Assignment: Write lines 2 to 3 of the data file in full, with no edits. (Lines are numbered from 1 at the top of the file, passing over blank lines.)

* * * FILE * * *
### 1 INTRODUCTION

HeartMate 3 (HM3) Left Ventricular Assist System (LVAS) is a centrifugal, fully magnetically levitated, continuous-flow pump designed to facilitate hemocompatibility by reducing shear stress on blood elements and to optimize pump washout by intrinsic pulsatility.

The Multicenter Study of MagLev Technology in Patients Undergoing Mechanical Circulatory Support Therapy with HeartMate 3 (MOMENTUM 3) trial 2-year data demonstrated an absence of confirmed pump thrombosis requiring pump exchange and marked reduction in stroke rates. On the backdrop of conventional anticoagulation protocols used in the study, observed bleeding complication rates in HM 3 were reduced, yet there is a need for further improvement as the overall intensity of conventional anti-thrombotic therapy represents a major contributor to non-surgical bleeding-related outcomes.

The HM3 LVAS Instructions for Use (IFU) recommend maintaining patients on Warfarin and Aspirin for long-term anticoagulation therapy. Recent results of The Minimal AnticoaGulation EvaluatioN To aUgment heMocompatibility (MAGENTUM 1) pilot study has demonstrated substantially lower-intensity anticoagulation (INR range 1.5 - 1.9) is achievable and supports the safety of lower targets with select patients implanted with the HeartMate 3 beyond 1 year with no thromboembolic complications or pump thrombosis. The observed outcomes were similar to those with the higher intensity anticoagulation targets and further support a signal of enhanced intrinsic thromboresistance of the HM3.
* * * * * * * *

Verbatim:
HeartMate 3 (HM3) Left Ventricular Assist System (LVAS) is a centrifugal, fully magnetically levitated, continuous-flow pump designed to facilitate hemocompatibility by reducing shear stress on blood elements and to optimize pump washout by intrinsic pulsatility.

The Multicenter Study of MagLev Technology in Patients Undergoing Mechanical Circulatory Support Therapy with HeartMate 3 (MOMENTUM 3) trial 2-year data demonstrated an absence of confirmed pump thrombosis requiring pump exchange and marked reduction in stroke rates. On the backdrop of conventional anticoagulation protocols used in the study, observed bleeding complication rates in HM 3 were reduced, yet there is a need for further improvement as the overall intensity of conventional anti-thrombotic therapy represents a major contributor to non-surgical bleeding-related outcomes.